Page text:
-          Have all your necessary supplies! Now, some of this will depend on the rotation and school, but some supplies to have include: stethoscope, scrubs, pens (lots of them!), highlighters (for treatment sheets), thermometer, emergency stash of advil/ibuprofen, rubber boots (equine, food animal, etc), coveralls, bandage scissors, snacks, notebooks (lots of them!) white coat, hemostats, etc. Also, if you have a computer based paperwork system, look into getting it installed on your personal computer if possible so you can do late-night paperwork at home instead of at school.

-          Have some resources on speed-dial. There is nothing worse than being panicked at 2 am for not knowing the dose of carprofen or xylazine when asked. I’m not suggesting to carry around your textbooks to your rotations (plenty of schools have a textbook library in the hospital somewhere anyway!), but it can be useful to have some websites bookmarked, some pocket books (I love my small animal differential diagnoses and veterinary nerd books- both are white-coat pocket sized!), or have a little notebook full of common drug doses handy. I also recommend the Plumb (drug reference) app that you can install on your phone that should be free if you are a student!  

-          Don’t forget the importance of food! Food is love. You can’t run around the hospital working on cases if you faint from hypoglycemia. Stuff easy finger food in your white-coat and eat when you can! If you are busy typing up paperwork in between diagnostics- EAT SOMETHING. On that note, take care of yourself! Yes, you may have some 12, 17, 24+ hour days, but you have to make sure to take time for yourself or you will be walking on the thin ice that is burnout.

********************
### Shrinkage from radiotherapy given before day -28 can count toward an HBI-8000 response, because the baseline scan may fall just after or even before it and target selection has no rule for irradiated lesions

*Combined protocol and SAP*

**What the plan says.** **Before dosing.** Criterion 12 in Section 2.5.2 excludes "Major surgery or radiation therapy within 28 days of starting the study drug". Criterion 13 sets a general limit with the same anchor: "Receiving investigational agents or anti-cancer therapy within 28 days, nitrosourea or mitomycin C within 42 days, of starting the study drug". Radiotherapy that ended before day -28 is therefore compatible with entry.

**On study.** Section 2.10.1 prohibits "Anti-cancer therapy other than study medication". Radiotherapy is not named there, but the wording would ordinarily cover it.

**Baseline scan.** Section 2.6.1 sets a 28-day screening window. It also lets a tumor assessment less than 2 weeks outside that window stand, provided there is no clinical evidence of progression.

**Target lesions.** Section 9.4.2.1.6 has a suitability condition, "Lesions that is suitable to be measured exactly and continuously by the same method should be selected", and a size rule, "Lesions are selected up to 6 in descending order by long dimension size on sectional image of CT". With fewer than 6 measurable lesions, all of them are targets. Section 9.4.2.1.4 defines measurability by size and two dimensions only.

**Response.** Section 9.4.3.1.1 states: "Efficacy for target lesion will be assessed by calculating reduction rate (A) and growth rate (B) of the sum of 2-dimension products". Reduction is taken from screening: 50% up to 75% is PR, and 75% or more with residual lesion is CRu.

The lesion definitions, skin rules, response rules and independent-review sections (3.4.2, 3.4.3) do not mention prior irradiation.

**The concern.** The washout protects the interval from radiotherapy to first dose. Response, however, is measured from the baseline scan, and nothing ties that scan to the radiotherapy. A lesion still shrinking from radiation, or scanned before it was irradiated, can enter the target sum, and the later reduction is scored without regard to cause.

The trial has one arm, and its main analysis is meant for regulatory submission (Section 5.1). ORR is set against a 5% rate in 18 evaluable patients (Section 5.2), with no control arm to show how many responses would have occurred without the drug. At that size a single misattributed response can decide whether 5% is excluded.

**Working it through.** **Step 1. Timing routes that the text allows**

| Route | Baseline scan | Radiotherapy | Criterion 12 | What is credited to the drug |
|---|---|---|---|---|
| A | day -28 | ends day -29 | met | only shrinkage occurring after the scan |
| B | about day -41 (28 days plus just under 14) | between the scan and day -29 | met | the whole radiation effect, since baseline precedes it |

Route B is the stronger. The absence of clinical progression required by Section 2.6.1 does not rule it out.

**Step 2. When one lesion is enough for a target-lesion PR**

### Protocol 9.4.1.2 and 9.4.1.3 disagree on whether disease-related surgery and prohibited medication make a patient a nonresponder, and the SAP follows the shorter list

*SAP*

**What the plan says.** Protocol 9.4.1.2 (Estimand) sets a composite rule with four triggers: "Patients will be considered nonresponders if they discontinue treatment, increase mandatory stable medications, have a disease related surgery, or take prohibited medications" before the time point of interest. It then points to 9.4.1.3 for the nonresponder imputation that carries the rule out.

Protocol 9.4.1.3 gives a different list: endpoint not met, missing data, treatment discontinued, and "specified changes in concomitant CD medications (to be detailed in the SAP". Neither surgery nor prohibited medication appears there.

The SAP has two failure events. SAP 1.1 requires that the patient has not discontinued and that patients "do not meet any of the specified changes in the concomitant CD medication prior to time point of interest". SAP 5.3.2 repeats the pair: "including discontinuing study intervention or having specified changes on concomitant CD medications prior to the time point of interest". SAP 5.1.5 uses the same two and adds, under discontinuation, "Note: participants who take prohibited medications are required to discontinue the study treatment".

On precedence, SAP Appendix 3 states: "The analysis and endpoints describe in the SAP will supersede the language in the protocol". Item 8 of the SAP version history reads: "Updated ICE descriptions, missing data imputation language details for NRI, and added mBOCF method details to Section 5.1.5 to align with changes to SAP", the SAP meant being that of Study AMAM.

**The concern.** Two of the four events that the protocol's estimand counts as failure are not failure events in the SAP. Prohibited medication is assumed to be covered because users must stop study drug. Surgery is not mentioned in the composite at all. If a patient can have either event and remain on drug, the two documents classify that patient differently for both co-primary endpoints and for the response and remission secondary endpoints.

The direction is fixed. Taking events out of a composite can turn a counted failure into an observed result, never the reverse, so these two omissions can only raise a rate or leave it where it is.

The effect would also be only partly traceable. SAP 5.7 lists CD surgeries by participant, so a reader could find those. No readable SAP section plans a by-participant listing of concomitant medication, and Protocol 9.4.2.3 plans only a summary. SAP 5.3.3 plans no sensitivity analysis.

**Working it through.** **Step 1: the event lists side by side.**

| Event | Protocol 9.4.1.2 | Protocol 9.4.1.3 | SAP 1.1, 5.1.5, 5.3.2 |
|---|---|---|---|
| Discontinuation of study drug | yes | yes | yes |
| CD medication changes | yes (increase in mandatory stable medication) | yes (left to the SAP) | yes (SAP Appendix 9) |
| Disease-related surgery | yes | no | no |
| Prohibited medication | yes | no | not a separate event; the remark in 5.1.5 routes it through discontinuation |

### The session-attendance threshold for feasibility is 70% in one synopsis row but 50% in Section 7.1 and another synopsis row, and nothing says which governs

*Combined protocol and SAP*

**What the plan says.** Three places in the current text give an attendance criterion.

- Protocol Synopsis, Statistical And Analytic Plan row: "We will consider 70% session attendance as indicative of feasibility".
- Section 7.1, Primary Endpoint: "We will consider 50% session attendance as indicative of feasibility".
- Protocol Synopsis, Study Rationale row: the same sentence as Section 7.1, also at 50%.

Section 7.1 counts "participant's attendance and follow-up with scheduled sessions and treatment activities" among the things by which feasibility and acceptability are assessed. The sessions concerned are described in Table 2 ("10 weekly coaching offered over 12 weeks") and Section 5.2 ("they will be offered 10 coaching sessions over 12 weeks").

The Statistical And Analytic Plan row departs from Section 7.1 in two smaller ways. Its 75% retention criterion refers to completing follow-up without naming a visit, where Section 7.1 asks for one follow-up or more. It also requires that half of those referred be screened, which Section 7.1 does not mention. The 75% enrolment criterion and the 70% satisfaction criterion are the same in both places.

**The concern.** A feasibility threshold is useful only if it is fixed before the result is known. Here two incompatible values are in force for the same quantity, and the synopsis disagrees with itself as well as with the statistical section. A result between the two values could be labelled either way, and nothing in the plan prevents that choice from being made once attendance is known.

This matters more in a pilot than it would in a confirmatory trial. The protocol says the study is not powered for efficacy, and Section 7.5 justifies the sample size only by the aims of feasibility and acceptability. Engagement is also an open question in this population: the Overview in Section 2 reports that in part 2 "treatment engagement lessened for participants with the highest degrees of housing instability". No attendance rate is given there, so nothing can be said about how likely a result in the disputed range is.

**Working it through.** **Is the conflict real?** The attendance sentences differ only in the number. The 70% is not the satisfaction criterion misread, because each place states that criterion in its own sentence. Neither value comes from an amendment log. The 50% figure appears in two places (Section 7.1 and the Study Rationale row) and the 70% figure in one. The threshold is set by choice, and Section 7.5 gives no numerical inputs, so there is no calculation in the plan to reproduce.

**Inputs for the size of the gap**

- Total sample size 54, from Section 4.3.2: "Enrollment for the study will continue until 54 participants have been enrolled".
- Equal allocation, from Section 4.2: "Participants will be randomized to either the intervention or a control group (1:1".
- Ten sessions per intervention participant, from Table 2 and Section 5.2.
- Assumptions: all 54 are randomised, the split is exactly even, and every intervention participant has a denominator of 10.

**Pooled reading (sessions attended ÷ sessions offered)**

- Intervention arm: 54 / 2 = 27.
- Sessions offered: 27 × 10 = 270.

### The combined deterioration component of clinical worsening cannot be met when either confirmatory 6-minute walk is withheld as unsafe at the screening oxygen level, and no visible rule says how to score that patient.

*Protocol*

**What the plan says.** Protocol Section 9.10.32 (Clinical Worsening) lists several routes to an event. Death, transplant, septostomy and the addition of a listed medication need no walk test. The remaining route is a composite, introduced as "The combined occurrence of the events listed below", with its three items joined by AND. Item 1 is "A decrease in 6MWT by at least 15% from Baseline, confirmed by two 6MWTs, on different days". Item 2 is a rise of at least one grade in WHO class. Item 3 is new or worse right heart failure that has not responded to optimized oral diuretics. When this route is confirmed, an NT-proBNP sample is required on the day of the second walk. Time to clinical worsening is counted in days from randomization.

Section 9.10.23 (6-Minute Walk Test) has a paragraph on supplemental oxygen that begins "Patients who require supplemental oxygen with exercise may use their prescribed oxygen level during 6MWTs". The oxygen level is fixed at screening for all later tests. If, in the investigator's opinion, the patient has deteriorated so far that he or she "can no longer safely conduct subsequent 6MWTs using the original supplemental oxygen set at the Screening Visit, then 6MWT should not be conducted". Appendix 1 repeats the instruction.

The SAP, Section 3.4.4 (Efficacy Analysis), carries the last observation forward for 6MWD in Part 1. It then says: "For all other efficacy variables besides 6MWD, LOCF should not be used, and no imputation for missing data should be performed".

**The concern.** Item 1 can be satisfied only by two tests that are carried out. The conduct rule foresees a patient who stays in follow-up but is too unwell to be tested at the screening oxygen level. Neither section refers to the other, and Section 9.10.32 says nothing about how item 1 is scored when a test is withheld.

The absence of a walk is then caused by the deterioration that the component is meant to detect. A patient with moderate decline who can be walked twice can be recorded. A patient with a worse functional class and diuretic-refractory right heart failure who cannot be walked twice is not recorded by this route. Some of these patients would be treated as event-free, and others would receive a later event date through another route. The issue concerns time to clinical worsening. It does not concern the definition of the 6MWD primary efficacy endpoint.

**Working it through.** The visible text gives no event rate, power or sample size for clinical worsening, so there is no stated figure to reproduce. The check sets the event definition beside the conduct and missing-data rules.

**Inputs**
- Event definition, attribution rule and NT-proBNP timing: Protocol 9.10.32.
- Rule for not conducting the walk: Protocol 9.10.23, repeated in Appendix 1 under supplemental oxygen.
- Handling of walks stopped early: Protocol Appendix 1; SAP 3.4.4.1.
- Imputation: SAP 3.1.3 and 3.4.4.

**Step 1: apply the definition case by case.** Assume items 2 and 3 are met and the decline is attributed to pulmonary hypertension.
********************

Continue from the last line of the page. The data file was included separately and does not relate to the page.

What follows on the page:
-          Don’t be afraid to ask for help. Seriously. Don’t sit with that blood sample all day because you don’t know what to do with it. Ask. Everyone knows you are new. Everyone knows you don’t know what to do or where things are. If someone gives you crap for it, then take a deep breath and find someone who is happy to help. If you are lucky enough like me to enter clinics with upperclassmen still there, cling to them for dear life! They know the in-and-outs of clinics now and are full of tips and tricks to survive clinics!

-          Accept that you won’t always know the answer. Or, at first, you might feel like you never know the answer. Or how to do a certain “easy” procedure. Or how to put in paperwork. Or where anything is. And that’s okay! Your attending clinicians have been doing this for years, so don’t feel bad for not knowing the 25th differential for diarrhea or for missing that IV catheter placement. It takes time, and you may not see it, but you will grow, and you will get more comfortable as time treks on.

-          Accept that you may not enjoy every rotation. In fact, you may hate a few. And that’s okay. Paying $40,000 + a year to perform scut work, yelled at, or being constantly chained to paperwork is frustrating, to say the least. It’s important to know this because vet school, even in clinics, is not the real world. And as such, it is more than acceptable to not like parts of this middle man that is vet school.  It’s also vital to remember that with the slog of clinical rotations, there are rewarding cases, clients, clinicians, and patients that make it worth it.